Background. Little is known about diagnostic errors for a disease worldwide. Such errors could alter the disease's natural history, especially if unwarranted interventions cause irreversible harm. Fibrodysplasia ossificans progressiva (FOP), a rare, autosomal dominant genetic disease characterized by episodes of permanent heterotopic ossification of soft tissues, occurs worldwide without racial, ethnic, or geographic predilection. There is no effective treatment, and soft-tissue trauma (eg, biopsies, surgical procedures, intramuscular injections, or mandibular blocks for dental procedures) and viral illnesses are likely to induce episodes of rapidly progressive heterotopic ossification, with resultant permanent loss of motion in the affected area. Accurate diagnoses can be made on the basis of the clinical findings of tumor-like swellings on the head, neck, back, or shoulders and characteristic short great toes with hallux valgus-like malformations and missing interphalangeal joints. On the basis of conversations with numerous individuals with FOP, we suspected that diagnostic errors with FOP are common and often associated with inappropriate and harmful diagnostic and therapeutic procedures.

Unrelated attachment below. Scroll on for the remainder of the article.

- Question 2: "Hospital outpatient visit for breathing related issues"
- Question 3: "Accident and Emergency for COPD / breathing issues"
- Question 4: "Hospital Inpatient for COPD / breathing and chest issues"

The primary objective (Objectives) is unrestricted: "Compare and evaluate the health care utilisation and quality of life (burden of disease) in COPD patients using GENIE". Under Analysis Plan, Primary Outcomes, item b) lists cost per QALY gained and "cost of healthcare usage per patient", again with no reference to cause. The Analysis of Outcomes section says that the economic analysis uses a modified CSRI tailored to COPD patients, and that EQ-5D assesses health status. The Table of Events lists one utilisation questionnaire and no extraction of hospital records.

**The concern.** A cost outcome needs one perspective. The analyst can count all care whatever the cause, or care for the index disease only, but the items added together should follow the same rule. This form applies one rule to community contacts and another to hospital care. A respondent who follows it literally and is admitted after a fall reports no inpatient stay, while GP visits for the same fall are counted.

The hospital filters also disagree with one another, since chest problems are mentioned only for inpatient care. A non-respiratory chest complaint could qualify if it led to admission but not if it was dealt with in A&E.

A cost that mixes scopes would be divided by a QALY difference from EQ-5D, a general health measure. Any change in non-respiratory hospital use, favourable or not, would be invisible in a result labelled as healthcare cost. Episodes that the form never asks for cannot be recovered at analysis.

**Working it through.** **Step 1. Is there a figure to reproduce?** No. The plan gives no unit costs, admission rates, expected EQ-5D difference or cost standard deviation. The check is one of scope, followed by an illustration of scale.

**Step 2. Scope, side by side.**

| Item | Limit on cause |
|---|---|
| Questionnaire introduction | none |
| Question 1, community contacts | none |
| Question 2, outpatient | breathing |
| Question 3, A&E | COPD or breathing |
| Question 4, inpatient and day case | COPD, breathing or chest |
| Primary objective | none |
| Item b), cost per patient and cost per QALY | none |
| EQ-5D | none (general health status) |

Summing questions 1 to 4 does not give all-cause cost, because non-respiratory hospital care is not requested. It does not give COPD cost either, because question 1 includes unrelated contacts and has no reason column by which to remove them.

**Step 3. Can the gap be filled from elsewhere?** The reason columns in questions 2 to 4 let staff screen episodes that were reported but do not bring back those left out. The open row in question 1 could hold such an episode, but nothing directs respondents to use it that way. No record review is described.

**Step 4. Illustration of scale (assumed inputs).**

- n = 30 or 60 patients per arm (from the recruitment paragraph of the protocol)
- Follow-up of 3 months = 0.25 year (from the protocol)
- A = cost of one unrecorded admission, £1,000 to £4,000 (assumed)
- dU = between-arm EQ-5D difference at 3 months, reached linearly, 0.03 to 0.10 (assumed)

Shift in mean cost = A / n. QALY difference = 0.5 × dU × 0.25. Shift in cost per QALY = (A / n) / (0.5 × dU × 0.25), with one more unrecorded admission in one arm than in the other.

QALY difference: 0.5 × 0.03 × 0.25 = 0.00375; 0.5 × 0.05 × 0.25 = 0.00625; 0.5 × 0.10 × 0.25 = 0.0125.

Objective. To document the frequency of diagnostic errors with FOP and complications resulting from misdiagnoses.
Design. A questionnaire requesting detailed demographic, diagnostic, and treatment information was sent to all 269 patient-members of the International FOP Association; the sampling frame included >90% of all known FOP patients worldwide. We received 138 replies (51% response) from 25 countries. The age range was 2 to 71 years; there were 78 female subjects and 60 male subjects. In addition, to assess the availability and adequacy of information about FOP, we reviewed 184 English-language textbooks in relevant specialties published in the past 20 years.